Many health insurance experts say coverage of mental diseases is already sufficiently widespread and oppose imposition of another expensive mandate on employers. Karen Ignani, president and chief executive officer of the American Association of Health Plans, was quoted by the Associated Press as saying, “With so much at stake, it is more important than ever to use diligence and discretion when it comes to adding costly new mandates to an already overburdened system.”

Ninety percent of employers cover significant mental conditions that cause functional impairment, said a representative of the Health Insurance Association of America (HIAA).

According to a 1998 employer survey published in the journal Health Affairs, 91 percent of small firms (10-499 employees) and 99 percent of large firms offer mental health and substance abuse coverage in their most-used medical plans. Mental health and substance abuse coverage was included in 87 percent of indemnity plans, 88 percent of HMOs, 97 percent of Point of Service (POS) plans, and 93 percent of Preferred Provider Organizations (PPOs).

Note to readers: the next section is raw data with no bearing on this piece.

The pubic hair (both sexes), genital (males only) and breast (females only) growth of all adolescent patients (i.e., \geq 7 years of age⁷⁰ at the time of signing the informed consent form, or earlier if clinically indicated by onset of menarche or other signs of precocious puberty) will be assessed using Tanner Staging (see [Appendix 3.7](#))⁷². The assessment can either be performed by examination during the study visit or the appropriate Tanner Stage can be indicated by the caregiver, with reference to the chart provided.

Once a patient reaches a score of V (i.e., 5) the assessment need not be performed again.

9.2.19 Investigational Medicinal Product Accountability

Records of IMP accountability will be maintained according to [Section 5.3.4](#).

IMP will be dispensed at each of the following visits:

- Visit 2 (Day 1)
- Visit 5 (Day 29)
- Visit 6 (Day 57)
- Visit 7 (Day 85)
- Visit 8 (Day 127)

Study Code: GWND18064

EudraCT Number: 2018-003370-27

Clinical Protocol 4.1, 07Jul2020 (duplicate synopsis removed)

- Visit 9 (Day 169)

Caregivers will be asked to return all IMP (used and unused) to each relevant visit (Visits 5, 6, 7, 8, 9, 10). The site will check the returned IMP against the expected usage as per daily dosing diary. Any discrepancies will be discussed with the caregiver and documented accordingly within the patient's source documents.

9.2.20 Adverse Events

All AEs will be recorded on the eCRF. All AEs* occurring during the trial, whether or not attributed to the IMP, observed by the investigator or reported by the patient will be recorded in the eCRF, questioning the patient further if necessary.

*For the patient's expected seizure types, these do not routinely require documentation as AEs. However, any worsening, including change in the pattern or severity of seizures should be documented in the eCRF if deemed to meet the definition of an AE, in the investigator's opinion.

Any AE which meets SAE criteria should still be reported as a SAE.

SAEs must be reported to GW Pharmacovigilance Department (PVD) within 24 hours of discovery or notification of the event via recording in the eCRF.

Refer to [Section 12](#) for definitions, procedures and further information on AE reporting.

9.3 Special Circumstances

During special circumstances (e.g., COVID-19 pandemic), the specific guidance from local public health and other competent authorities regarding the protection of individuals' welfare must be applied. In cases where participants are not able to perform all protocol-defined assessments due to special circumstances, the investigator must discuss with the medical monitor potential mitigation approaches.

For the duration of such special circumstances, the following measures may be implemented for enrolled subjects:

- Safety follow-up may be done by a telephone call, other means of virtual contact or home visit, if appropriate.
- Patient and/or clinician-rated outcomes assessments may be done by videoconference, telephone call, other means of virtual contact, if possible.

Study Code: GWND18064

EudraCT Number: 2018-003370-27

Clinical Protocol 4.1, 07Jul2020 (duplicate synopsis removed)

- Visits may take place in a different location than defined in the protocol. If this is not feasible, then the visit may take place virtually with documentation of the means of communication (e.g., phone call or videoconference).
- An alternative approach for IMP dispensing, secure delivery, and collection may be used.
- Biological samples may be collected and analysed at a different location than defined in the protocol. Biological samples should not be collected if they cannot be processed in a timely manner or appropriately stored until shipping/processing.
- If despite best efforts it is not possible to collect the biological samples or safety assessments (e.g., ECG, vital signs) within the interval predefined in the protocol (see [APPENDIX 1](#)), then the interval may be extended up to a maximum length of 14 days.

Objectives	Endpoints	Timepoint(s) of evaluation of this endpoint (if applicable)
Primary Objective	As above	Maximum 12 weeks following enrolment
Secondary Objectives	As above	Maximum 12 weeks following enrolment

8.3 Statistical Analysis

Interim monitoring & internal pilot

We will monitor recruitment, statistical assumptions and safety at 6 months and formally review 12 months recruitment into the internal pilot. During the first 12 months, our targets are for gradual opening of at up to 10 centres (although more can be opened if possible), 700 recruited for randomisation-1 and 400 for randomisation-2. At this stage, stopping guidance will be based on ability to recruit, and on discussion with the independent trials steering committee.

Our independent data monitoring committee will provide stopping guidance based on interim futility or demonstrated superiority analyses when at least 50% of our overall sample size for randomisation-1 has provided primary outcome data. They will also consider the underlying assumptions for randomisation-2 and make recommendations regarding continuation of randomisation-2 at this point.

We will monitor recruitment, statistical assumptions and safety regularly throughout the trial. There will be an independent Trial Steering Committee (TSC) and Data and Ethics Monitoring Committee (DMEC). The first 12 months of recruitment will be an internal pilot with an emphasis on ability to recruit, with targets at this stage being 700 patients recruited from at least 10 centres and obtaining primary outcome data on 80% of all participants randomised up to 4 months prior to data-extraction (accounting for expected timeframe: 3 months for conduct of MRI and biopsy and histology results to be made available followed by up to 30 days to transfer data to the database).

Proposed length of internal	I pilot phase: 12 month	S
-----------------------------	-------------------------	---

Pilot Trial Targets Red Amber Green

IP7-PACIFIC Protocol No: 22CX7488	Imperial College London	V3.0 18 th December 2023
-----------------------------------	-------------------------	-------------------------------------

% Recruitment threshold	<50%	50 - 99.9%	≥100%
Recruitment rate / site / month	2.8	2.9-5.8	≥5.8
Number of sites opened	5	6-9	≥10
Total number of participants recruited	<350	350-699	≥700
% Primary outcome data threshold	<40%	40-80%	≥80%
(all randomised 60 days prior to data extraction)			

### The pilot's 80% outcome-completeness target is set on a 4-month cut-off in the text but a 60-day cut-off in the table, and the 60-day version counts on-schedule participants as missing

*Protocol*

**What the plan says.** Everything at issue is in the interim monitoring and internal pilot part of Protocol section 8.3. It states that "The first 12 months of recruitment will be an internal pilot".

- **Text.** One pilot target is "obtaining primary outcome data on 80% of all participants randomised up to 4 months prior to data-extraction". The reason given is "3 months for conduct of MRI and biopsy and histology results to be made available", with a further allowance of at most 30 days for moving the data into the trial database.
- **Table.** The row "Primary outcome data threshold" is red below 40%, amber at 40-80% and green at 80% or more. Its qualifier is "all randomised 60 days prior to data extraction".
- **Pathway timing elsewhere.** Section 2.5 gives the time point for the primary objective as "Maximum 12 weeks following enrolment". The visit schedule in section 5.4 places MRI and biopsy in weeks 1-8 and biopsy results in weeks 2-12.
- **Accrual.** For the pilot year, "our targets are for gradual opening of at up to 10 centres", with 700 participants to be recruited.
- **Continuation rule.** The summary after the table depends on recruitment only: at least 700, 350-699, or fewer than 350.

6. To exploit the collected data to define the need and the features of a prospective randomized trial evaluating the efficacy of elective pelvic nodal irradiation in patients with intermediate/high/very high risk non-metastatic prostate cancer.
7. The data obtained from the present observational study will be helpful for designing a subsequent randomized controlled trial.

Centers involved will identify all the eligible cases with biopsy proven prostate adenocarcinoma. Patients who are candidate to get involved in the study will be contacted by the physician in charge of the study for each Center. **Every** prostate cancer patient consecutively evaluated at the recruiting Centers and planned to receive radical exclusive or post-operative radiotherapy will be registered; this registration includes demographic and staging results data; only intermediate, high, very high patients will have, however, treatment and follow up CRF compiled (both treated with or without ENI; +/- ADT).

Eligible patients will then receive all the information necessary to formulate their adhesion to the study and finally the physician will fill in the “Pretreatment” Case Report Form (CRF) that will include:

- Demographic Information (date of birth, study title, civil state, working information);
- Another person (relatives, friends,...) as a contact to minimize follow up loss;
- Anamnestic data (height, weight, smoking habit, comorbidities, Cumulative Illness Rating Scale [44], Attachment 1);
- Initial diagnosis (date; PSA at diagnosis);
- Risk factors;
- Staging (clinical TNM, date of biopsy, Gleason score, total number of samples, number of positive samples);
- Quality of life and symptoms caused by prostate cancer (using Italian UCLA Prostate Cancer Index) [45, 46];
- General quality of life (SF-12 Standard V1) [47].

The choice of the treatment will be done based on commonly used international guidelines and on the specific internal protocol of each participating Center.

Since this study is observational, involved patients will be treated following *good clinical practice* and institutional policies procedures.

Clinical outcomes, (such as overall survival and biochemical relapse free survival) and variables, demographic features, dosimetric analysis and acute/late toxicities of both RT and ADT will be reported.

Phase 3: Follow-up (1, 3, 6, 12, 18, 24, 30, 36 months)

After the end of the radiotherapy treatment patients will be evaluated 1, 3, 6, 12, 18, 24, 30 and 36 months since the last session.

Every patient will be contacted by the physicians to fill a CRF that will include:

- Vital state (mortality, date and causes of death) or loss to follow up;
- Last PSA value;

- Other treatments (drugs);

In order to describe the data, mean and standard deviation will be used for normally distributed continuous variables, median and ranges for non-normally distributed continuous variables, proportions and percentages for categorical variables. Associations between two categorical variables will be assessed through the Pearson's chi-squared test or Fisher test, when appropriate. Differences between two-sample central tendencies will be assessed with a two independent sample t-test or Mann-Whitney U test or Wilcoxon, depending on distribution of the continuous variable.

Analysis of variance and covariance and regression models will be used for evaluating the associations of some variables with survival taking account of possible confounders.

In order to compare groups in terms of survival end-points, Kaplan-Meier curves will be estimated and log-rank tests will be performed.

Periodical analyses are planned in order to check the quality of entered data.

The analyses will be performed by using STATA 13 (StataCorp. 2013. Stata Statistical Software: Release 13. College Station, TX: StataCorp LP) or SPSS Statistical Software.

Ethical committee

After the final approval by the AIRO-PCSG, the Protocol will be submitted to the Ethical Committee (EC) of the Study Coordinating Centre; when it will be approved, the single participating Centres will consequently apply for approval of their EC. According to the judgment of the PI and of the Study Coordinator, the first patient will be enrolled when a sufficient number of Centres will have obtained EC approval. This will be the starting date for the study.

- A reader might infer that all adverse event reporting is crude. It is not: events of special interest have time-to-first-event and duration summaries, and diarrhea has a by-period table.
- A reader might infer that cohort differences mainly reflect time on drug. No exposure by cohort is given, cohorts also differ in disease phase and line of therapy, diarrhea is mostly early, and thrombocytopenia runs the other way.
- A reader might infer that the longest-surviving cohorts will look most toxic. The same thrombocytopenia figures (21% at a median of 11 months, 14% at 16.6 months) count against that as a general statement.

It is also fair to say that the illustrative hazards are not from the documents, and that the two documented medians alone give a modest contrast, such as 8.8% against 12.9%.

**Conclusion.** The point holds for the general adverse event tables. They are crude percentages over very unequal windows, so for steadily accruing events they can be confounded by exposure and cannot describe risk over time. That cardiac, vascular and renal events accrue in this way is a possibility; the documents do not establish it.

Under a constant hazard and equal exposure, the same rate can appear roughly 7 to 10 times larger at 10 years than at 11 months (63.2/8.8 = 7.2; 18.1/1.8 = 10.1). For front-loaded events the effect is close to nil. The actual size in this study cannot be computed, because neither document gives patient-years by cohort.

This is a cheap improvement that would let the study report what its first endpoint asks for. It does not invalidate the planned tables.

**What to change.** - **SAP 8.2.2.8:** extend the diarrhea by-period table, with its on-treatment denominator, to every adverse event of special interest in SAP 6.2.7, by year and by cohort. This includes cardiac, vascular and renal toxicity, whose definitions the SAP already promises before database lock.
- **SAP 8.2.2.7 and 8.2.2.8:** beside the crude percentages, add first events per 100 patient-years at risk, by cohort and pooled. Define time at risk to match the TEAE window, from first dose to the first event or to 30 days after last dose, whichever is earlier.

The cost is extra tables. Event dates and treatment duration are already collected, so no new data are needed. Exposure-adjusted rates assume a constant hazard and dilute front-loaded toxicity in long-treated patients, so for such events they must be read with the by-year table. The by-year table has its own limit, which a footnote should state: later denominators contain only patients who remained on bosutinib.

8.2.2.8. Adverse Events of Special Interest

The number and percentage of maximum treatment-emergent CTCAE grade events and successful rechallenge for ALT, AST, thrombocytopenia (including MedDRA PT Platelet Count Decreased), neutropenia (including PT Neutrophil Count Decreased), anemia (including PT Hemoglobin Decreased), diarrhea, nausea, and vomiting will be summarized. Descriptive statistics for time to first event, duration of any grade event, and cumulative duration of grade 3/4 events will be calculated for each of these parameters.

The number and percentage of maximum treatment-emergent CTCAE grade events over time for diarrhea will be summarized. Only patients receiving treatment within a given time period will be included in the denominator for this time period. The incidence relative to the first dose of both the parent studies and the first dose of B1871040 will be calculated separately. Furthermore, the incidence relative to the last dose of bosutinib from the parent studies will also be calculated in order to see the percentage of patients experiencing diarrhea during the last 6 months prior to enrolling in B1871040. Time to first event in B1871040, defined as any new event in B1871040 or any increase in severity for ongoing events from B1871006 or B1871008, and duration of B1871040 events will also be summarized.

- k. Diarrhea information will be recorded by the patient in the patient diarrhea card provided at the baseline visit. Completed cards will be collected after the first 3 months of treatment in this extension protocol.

Small business groups exempt from the Mental Health Parity Act come under state law rather than federal law. Most states have a mental health mandate of some sort.

HIAA has warned that a broad mandate for parity would amount to a “hidden tax on businesses and workers.” Advocates of mental health parity, however, think coverage would cost less in the end because the mentally ill would be able to get the full range of treatment they need to resume fully productive lives.

Open Door to Fraud

Matthews questions whether another mental health parity mandate would be good for patients, the uninsured, and the mental health industry.

“While it could help some patients,” says Matthews, “it would drive up the cost of health insurance and force more people into the ranks of the uninsured.” He also notes mental health care has been subject to widespread abuse over the years, causing state and federal officials to exclude or close down a number of mental health facilities. “So before acting,” suggested Matthews, “Congress needs to consider whether new mental health parity legislation would do more harm than good.”